We finished our loop drive by passing through the twin passes at Rabbit Ears and the snow fields between them. I'd thought we see more snow at the 9,000+ foot elevation, but it is late May after all. (Despite being late May, our Tuesday trip to Estes Park will not be able to be via Highway 34 because 11 miles of that road are above 11,500 feet and still closed by seasonal snow. It looks like we will miss opening by less than a week.)
We made it back to the Sheraton in time to rest before our big night out. We had made a 6:30 dinner reservation at Sauvage, reportedly the finest restaurant in town. We had not gotten dressed up for dinner since Fresno (and it was rare there!), but we did our best with what traveling clothes we had with us.
The restaurant offers two fixed-price menus: five courses ($90) and three course ($60) and we opted for one of each option. The food was ... interesting. Each course was elaborate and imaginative, from ingredient selection, to preparation, and presentation, but imagination might not make up for tough meat or unremoved fat and membranes. Service was attentive, too much so, in fact. All in all, an experience, but we won't be back.
Sunday, May 23, No Plans, Not Yet
Our travel pace has been slowing down and we needed to step it up, I suppose, but that's hard to do in mud season. To make it worse, the skies are overcast instead of their normal brilliant blue with white puffy clouds. The most ambition we had was to find a place for breakfast. On the basis of its cute name, we tried "The Egg Steamboat Springs" and wondered why we had not gone there every day. The menu is extensive and the dishes we ordered were well prepared. Even the coffee was good, not always a guarantee in coffee shop places.
After eating we came home and relaxed. Tough morning. I read Ken Follett's "The Evening and The Spring" and felt like I was learning some medieval British culture from Follet's novel. He's good about that. What I learned, convinced me 10th Century England was not a nice place to live and raise a family, for royalty and especially for others. Marianne tried reading too, but was soon sleeping. Her book had less blood and gore.
After so much rest, we decided we did need to take a walk, cloud cover or not. The easiest destination we knew of was the Yampa River Botanic Park. I'm always up for flower pictures. The park has a wide variety of trees, shrubs, and plants that manage to survive at 6,000 feet, buried in 180 inches of snow annually, and only 2 months per year free from "killing frost". Despite the challenge, the staff and volunteers created an oasis.
The Yampa River runs alongside the park and a broad walking and bike path makes an easy stroll. The river itself was full and rushing, threatening to go over its banks, but not quite. A fisherman drifted past with his wife on the oars and their young son in the captain chair in front. It seemed a picture-postcard moment for the fly-fishing industry, but I hope no one falls in when they hit the icy-cold rapids downstream.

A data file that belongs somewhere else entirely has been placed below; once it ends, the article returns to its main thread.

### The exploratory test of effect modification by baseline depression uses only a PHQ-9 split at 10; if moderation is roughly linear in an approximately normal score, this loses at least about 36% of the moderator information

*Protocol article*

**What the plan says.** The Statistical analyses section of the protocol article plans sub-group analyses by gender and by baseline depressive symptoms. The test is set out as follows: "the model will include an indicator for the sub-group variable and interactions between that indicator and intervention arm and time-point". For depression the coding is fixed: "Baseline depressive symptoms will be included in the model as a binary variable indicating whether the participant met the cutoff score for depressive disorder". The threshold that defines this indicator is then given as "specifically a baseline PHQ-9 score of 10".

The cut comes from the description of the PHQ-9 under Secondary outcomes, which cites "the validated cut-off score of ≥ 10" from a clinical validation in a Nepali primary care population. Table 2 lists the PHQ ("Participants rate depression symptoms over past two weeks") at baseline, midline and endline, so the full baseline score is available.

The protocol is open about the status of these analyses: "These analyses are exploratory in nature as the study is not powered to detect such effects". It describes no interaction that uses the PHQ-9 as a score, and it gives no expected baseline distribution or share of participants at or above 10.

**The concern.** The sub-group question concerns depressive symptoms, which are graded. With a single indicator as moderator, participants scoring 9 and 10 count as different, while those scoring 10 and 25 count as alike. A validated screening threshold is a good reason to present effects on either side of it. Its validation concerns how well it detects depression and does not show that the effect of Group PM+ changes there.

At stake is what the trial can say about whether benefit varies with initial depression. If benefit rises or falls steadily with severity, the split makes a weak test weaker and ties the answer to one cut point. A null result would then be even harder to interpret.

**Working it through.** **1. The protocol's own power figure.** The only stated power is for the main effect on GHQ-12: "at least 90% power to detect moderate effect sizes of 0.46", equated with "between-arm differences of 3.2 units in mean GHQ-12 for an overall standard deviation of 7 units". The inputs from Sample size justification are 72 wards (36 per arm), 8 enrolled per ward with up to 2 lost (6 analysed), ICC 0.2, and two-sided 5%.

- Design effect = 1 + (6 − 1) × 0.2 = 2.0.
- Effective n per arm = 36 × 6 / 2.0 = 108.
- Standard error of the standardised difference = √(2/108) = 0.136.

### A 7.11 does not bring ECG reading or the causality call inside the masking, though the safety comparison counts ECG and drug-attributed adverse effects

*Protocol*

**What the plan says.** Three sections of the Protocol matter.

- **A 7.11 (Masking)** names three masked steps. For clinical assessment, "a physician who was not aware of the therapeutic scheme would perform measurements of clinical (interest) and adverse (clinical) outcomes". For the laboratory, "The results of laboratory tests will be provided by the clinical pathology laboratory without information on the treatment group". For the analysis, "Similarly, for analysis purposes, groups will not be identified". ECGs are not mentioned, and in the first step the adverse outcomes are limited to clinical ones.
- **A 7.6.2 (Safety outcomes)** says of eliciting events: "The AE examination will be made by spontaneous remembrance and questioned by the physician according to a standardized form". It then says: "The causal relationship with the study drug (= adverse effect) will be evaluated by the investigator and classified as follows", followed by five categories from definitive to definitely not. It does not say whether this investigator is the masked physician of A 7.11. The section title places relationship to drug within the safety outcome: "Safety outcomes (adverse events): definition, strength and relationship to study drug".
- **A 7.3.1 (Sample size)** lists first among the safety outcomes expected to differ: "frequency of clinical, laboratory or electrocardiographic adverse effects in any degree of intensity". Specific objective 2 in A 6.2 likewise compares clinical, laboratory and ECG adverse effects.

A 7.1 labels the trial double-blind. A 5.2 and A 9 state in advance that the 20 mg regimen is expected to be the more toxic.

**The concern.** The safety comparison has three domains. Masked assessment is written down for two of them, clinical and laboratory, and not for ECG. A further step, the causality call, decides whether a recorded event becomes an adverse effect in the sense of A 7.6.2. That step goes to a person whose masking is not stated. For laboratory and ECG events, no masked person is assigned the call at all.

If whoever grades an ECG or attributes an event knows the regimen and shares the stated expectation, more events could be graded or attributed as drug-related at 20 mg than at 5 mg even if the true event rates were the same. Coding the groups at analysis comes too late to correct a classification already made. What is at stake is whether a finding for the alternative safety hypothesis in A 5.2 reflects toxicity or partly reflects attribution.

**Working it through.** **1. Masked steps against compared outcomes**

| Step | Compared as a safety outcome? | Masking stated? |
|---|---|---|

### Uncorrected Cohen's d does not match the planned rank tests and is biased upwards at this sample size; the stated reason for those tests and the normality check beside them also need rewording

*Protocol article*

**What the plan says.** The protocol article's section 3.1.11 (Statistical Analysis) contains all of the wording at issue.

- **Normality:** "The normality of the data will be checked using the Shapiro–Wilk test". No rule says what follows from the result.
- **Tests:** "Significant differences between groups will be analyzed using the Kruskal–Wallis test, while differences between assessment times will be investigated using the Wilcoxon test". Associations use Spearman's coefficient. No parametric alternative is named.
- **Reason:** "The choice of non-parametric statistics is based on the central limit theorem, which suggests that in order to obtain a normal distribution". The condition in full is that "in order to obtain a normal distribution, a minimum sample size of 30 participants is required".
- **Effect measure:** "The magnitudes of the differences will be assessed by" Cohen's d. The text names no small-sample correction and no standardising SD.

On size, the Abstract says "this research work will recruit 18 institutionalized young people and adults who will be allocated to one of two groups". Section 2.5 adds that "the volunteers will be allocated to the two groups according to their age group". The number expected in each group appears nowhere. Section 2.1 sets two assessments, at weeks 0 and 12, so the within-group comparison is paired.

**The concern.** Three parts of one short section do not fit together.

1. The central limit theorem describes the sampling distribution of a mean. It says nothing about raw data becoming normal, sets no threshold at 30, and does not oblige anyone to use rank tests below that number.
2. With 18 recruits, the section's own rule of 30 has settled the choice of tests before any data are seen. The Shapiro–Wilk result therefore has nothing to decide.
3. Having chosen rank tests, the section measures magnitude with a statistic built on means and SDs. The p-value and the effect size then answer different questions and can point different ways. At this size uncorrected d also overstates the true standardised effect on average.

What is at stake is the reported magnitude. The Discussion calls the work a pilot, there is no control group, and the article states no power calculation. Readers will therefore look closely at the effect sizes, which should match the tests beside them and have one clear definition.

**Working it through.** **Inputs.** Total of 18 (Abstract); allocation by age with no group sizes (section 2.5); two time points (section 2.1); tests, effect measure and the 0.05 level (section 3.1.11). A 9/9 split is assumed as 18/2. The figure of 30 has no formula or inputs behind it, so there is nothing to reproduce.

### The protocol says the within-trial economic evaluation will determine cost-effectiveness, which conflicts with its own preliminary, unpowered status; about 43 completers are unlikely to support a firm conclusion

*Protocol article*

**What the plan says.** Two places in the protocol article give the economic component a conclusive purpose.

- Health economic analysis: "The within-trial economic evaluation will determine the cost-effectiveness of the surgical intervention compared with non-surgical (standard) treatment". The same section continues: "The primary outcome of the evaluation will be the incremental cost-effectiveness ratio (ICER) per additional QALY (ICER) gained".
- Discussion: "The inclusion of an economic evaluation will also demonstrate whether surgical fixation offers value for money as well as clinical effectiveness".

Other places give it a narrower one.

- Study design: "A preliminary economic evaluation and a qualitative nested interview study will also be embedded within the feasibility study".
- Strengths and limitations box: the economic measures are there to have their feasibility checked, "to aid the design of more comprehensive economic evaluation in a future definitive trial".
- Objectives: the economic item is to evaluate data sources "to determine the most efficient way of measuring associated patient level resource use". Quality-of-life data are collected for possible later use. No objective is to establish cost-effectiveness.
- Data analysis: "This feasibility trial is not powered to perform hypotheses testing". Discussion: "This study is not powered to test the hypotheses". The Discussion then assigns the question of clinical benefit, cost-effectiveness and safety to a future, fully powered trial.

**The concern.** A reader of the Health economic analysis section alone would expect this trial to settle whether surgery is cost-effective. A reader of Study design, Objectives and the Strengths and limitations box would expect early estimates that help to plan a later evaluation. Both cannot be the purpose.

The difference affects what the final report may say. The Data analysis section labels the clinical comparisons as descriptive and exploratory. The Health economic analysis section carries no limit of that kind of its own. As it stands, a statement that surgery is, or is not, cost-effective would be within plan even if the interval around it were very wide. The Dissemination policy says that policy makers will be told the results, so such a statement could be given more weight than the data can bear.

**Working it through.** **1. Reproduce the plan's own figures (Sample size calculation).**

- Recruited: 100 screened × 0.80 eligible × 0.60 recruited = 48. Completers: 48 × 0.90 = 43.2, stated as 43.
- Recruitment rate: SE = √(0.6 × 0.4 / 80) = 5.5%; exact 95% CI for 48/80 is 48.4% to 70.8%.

After a nondescript dinner, we returned to the hotel for more time-killing. To help, we walked in the neighborhood and remarked again that being at a ski resort in mud season is like wandering through a well-maintained ghost town. Lesson learned.
Monday, May 24, New Plans
We have had time during our slow stay in Steamboat to try to set up our June travels. The original idea was that, after Rich's high school graduation in Longmont next weekend, Marianne and I would head to the famous National Parks in Western Wyoming, The Grand Tetons and Yellowstone. Despite time to make arrangements, and not being particularly cost-sensitive, we have struck out getting places to stay anywhere near those goals. Of course difficulty getting space also predicts crowds at park entrances, special features, and restaurants. It has been discouraging.
This morning we returned to The Egg and threw away our penciled-in old plans and tried to come up with something else. We succeeded, I think. June will now have us visiting friends in: Buffalo, Wyoming; Hamilton, Montana; Priest Lake, Idaho; Bend, Oregon; and back to the grandkids in Truckee, California. That's assuming all the friends and family agree, of course. And assuming we can find places to stay and see in between all these towns.
By mid-afternoon, we'd heard from most of the friends whose homes we invited ourselves. Nobody said "Yikes, NO!" Exact dates for each place are not determined, but June will see us wandering around the West. We look forward to it all, friends and new small places.
The rest of the day was spent washing clothes and repacking. Carla was programmed to be charged 100% by the time we leave.
Tuesday, May 25, Leave Mud Season
We both slept well. That's a good sign about our change in plans. Now it is on to Estes Park and Rocky Mountain National Park.
We had not known what we would do in this, our longest, stop. It was not too remarkable, mud season and all, but we are pivoting. Stay tuned.
John and Marianne